A TRANSGENDER NAMING CEREMONY

 

Minister:  The tradition of naming people is as varied as there are countries.  In the US it is typical that a person would be named by their parents at birth and that name would follow the person all the days of their life. But that is not the way it works in many countries around the world and it does not always happen here that way either.

For example my Grandfather was born James Millard but he was always called Millard.  His son, a junior, is called Jim.  But my Grandfather’s brother, born Frank, was called Jim. My cousin, Robert Craig changed his name to Robert Avery when he was 13 in order to be a junior and then adopted the name Avery.  [The celebrant may substitute their own family’s naming story examples.]

Some children are given new Christian names at confirmation and then will go by that name from that point on. Some have names that are only used by the family and their formal name is used only by those outside of the family. Still others adopt a nickname by which they are forever called. Names are not always cast in stone at birth. Some Native American tribes do not name their children until some attribute is discovered about the child.  And the name might change again when the child becomes an adult.

And in the Hebrew and Christian Scriptures names would change as the person was transformed and embraced their true identity. Abram became Abraham, Sarai became Sarah, Jacob became Israel, Saul became Paul all to indicate a new person in relationship with their god.  Today, we are celebrating the adoption of a new name that reflects a truth that has been hidden but is now revealed.

 

 

Poem:  “how to love a person” by AJ Tigarian[i]

just press your palm to their palm

warm and full of possibility

skip across their soul like

a flat stone flung from the river’s edge

and then sink into them

come to rest amid the silt and debris

wiggle your toes in the particles

of everything they are

you don’t have to do anything different

you don’t have to try harder

you don’t have to re-mold yourself

into something that makes you

somehow less you

and neither do they.

stand beside them

as they meet their true self

let them introduce you to their “me”

as they find it, one bit at a time

or all at once.

gather up their tears, their smiles,

their joys and their discomforts

when they can’t carry them anymore

remind them where they’re going

go along with them, whenever they ask

witness their struggles and triumphs

open your heart and your arms

press your cheek to their cheek

and love them more when the sun rises

than you did when it set on the day before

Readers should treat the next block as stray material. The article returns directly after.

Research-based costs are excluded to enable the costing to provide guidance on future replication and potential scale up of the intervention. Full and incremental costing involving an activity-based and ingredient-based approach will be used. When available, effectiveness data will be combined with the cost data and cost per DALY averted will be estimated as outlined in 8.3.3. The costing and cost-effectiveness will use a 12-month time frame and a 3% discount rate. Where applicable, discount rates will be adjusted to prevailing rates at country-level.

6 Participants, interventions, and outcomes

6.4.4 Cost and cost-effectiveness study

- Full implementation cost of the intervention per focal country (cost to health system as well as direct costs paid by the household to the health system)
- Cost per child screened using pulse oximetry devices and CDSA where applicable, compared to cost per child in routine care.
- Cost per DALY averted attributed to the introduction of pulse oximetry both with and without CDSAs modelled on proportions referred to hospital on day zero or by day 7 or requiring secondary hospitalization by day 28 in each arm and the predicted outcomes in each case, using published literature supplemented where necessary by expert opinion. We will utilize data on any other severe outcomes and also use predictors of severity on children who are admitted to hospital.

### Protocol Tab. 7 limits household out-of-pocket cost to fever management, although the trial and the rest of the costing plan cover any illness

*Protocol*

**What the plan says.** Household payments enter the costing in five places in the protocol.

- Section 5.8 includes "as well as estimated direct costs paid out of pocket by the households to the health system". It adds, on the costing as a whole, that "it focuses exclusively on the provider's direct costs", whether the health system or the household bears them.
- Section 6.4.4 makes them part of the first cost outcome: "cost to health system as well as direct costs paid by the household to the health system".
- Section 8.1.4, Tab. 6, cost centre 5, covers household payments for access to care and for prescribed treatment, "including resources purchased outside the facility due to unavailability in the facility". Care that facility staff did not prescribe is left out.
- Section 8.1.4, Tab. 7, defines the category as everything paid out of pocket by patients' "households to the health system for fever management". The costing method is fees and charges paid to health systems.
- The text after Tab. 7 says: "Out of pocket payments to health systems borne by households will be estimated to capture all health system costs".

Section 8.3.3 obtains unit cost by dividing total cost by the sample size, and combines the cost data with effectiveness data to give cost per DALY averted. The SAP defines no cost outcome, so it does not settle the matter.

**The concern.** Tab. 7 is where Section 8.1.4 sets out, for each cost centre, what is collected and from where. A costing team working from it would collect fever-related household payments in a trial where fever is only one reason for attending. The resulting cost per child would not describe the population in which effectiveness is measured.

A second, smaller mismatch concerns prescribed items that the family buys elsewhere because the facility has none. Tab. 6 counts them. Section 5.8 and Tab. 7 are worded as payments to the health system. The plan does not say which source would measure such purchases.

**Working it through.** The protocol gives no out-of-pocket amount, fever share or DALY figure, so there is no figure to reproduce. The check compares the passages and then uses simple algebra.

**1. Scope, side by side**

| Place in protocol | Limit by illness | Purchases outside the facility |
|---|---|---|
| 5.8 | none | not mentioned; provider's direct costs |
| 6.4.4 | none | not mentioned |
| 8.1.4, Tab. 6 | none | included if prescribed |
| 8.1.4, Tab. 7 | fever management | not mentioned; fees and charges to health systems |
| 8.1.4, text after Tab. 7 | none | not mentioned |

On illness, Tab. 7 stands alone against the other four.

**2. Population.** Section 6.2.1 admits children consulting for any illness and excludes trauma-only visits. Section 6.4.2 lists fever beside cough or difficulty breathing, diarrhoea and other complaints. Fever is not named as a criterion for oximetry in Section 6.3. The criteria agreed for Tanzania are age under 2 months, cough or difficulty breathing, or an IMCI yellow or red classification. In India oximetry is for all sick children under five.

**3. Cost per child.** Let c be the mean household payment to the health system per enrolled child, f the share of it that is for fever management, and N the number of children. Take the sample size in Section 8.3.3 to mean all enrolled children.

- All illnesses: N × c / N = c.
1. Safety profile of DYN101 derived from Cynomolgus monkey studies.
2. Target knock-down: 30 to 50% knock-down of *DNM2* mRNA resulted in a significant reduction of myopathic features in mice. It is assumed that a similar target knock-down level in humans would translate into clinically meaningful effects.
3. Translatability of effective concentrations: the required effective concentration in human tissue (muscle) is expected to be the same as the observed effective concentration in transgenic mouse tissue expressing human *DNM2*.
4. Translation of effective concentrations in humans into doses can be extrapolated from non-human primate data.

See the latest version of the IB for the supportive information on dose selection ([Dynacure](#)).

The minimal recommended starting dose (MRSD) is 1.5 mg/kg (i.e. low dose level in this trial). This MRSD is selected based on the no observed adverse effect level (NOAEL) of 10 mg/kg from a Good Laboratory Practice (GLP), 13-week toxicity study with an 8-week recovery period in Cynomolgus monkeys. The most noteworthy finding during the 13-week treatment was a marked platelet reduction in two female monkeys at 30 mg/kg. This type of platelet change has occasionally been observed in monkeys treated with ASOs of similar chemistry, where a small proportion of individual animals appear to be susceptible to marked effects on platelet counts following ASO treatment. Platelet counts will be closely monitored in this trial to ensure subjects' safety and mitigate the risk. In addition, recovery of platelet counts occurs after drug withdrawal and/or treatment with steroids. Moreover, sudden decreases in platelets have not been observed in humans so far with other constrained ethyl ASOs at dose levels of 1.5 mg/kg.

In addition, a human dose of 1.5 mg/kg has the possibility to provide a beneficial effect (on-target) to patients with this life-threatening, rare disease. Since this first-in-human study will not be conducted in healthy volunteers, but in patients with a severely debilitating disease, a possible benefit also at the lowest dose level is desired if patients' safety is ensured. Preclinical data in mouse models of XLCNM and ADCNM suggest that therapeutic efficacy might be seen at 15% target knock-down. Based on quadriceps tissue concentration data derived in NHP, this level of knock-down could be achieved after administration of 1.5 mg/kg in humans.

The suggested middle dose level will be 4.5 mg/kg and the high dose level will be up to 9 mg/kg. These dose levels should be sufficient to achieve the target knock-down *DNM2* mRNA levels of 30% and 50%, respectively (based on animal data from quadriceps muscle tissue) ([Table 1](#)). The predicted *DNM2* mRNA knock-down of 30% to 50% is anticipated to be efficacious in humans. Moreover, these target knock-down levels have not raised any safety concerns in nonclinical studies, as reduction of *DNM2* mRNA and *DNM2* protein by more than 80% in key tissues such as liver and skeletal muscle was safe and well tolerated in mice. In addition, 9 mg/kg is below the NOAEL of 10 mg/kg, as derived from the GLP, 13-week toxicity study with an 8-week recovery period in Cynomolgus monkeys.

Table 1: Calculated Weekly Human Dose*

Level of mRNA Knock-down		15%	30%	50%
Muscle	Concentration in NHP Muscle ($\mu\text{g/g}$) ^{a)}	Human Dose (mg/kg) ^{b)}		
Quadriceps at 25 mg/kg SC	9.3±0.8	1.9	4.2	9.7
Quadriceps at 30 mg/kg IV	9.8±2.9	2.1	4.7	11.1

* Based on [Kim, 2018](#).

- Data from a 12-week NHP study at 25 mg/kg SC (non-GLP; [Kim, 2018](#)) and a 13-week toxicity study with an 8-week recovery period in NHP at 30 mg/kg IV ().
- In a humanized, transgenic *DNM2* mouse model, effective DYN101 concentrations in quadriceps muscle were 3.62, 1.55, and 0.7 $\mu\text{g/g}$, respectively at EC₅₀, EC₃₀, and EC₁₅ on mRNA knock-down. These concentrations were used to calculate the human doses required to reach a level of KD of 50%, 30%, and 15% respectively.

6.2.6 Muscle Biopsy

#211 / #212 We are Climbing Jacob’s Ladder/ We are Dancing Sarah’s Circle

[Sing one verse from We are Climbing Jacob’s Ladder then one verse from We are Dancing Sarah’s Circle using the same key. In the Unitarian Universalist  hymnal Singing the Living Tradition there is a key change between the two songs.  In We are Dancing Sarah’s Circle, we substituted “sisters, brothers, all” with “We are Dancing On” for two reasons:  The first and primary reason is to be inclusive of people of  all gender and non-gender identities and second to be parallel with the call in the first song to be climbing on.]

 

 

Minister: By what name shall you be known? [ii]

Partner or Family member[s]: The name shall be ________.

______: My name shall be ______.

Minister:  May the community respond by repeating—Your name shall be ______.

Minister: Bear this name as a reflection of your true self.  Share this name as a reflection of Mercy.  Offer this name as a reflection of Justice.

 

Created and Celebrated in a service led by Rev. Fred L Hammond of the Unitarian Universalist Congregation of Tuscaloosa, AL on 9 March 2014  ©

 

[i] “how to love a person” © by AJ Tigarian. Printed here with permission.  Permission is granted by the author to use this poem in other naming ceremonies with acknowledgement of the author.

[ii] This last section is a wildly loose adaptation from a section of a naming  ceremony written by Lutheran priest Nadia Bolz-Weber http://www.patheos.com/blogs/nadiabolzweber/2012/01/liturgical-naming-rite-for-a-transgendered-church-member/    While there is sufficient changes in wording of the final three sentences to stamp my name to it, the origination of the idea is unmistakably the Rev. Nadia Bolz Weber’s. And at Rev. Nadia’s site, credit is given for the naming ceremony there as being adapted from one used by Episcopal Priest Michele Morgan. There is a genealogy of adaptations going on here.